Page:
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Saturday, March 23, 2013

Al at the Beach

The beaches of Lake Ontario in Prince Edward county have long been a summer playground. Incredible natural beauty, a rare topography, fresh air and healthy outdoor recreation, family picnics and holidays...and amour. Two baymouth sandbars, across the entrances of West and East Lake (once called Sandbanks and Outlet beaches, respectively, a great deal easier to explain than today's provincially amalgamated Sandbanks Provincial Park.

Photos of well-dressed ladies perched on the sand-dunes in buttontop boots, high collared white blouses and wide hats never fail to amuse. On excursions, or resident at respectable resorts like Lakeshore Lodge, they enjoyed (somewhat formally) the area in late 1800's and early c.20.

once the road to the dunes, now a protected panne

Photos from the 1930's, 40's and 50's show an increasing number of less formally attired folk enjoying sand and waves. Because there were no roads, auto traffic accessed the Outlet Beach (as folk who grew up around here called it) by driving between the dunes and out onto the hard-packed sand. Towels tucked in car windows provided change rooms, nature provided other amenities.

In 1957, the provincial goverment took over the beach we locals called the Outlet, and land along the Outlet River leading from East Lake to Lake Ontario (where until now most of the picnicking, dancing, and tower-diving occurred at a privately run resort - most recently known as Martin's). They built a road inshore of the dunes at that beach - today's park road.

overlooking West Lake
Later, in the way that governments have of 'acquiring' private land and expanding provincial parks (I admit to being firmly on the fence, beneficiary as I am of several weeks of off-season camping and nature each year) the rich farmland was converted to campground and recreational space. Much of the land is being planted back into trees.

The story can be found in this  post on my heritage architecture (and themes related) blog.
mouth of the Outlet River, firmly closed

But our interest settles on the beaches of the 1940's, when a feckless, pre-Eurithe Al Purdy did what all the boys did...took girls to the beach. A local guy with the extra appeal of an RCAF uniform, and an old if unreliable Whippet or Ford for transportation, Al  squired the occasional local girl to the beach, for the same reasons fellows have made those pilgrimages forever...the healthy outdoor recreation, of course.

Here are Al's accounts of two such hopeful adventures. He did not emerge the stuff of romantic fiction in either case. His candour about his ineptitude is charming.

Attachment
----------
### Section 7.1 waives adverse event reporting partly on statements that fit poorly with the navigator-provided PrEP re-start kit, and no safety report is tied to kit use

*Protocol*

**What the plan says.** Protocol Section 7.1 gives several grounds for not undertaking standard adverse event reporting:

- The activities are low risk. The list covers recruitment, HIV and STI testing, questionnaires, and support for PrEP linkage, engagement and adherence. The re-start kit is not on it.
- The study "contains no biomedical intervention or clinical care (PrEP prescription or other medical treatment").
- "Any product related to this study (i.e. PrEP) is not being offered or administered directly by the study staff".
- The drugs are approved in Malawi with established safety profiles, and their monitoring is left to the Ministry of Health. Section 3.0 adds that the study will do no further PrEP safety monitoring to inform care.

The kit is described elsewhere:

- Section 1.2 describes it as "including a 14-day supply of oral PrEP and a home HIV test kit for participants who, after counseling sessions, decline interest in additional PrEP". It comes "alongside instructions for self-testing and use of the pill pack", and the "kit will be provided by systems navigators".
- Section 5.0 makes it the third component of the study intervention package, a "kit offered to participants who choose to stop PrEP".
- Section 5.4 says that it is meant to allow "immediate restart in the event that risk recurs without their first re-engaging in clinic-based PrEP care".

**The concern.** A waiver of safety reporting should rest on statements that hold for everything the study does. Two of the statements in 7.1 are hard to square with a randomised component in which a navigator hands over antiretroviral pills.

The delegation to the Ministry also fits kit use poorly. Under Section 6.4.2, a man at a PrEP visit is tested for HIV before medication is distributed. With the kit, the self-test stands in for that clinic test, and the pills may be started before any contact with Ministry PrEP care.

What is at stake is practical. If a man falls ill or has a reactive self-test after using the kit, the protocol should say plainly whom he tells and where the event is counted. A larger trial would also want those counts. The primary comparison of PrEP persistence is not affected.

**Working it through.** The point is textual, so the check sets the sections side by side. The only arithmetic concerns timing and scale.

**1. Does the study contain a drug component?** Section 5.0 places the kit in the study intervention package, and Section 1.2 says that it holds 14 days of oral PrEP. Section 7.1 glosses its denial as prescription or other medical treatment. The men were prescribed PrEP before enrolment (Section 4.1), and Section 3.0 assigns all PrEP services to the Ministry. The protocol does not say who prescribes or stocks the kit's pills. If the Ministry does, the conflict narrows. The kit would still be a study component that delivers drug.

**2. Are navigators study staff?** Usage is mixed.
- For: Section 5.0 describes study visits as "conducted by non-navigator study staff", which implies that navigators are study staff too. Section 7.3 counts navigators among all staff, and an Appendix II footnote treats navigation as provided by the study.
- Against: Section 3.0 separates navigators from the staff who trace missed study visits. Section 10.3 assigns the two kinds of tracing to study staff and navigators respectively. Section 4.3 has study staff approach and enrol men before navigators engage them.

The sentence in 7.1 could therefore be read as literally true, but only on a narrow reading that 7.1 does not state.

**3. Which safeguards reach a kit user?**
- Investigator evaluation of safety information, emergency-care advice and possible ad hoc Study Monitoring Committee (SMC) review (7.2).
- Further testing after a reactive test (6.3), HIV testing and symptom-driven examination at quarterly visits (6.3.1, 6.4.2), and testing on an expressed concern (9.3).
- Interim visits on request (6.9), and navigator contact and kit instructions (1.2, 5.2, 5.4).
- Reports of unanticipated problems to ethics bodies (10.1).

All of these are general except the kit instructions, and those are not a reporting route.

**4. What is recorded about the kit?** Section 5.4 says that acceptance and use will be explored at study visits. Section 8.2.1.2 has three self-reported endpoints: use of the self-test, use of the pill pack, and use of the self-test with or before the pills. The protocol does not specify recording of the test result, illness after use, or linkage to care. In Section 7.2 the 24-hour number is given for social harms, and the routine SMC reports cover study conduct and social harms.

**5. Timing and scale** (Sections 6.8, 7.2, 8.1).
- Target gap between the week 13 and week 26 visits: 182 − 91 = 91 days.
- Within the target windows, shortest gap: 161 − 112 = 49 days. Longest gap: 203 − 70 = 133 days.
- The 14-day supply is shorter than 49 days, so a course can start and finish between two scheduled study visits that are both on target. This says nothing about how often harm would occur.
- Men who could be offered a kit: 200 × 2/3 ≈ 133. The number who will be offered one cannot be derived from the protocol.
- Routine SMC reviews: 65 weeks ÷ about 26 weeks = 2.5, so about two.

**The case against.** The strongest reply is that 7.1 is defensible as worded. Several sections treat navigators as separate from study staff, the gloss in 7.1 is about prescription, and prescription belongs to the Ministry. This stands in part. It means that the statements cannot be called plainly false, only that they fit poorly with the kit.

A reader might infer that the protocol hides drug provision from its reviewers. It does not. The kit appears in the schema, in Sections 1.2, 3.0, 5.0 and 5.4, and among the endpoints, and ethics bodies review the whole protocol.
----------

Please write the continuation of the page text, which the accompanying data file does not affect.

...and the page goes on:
"Shirley and I drove to the sand banks near Picton a couple of days later, with the ostensible purpose of swimming. I ran the car out of gas along the way and had to walk to a service station for more, at considerable loss of dignity....For the first time in my slightly retarded life I was on the verge of contact with another mind and body...And I blew it."

the beach the way I like it

And on another occasion, with another date:

"We went swimming later at the sand banks near Picton (scene of my earlier embarrassment with Shirley).I continued my seduction attempts very seriously. Same result, no dice.

In the bright moonlight, parked on the romantic sandy shore of Lake Ontario. Acting Sergeant A. Purdy: "Dear (whatever-the-hell-her-name-was), Let's drive farther down the beach where it's quiet (read, darker).Okay?" "Okay".

The Ford wouldn't move. Migawd, what's happening? Wheels are spinning around in the wet sand. I give it the gun, they spin some more. We were mired in the sand, permanently, or at least an hour of permanence. I had parked the car where the small and harmless waves made sleepy soothing noises which I thought might be romantically helpful.

Someone in another moonlit vehicle knew the girl, so I ditched her with them. Then called a farmer with tractor for hire nearby to haul me out of the sand. When I paid for the service, my girl was long gone... "

Embarrassing. Cringe-making. Most of us can identify with Al's candid seduction-gone-terribly-wrong stories. Next time you're on "the Outlet beach", elbow to elbow with sun-bathers, think back to those days when folks drove out and parked there, in the moonlight. Hearts full of love...and hope.

(excerpts from Reaching from the Beaufort Sea, pages 84,88)
(archival shot courtesy Prince Edward County Library and Archives)

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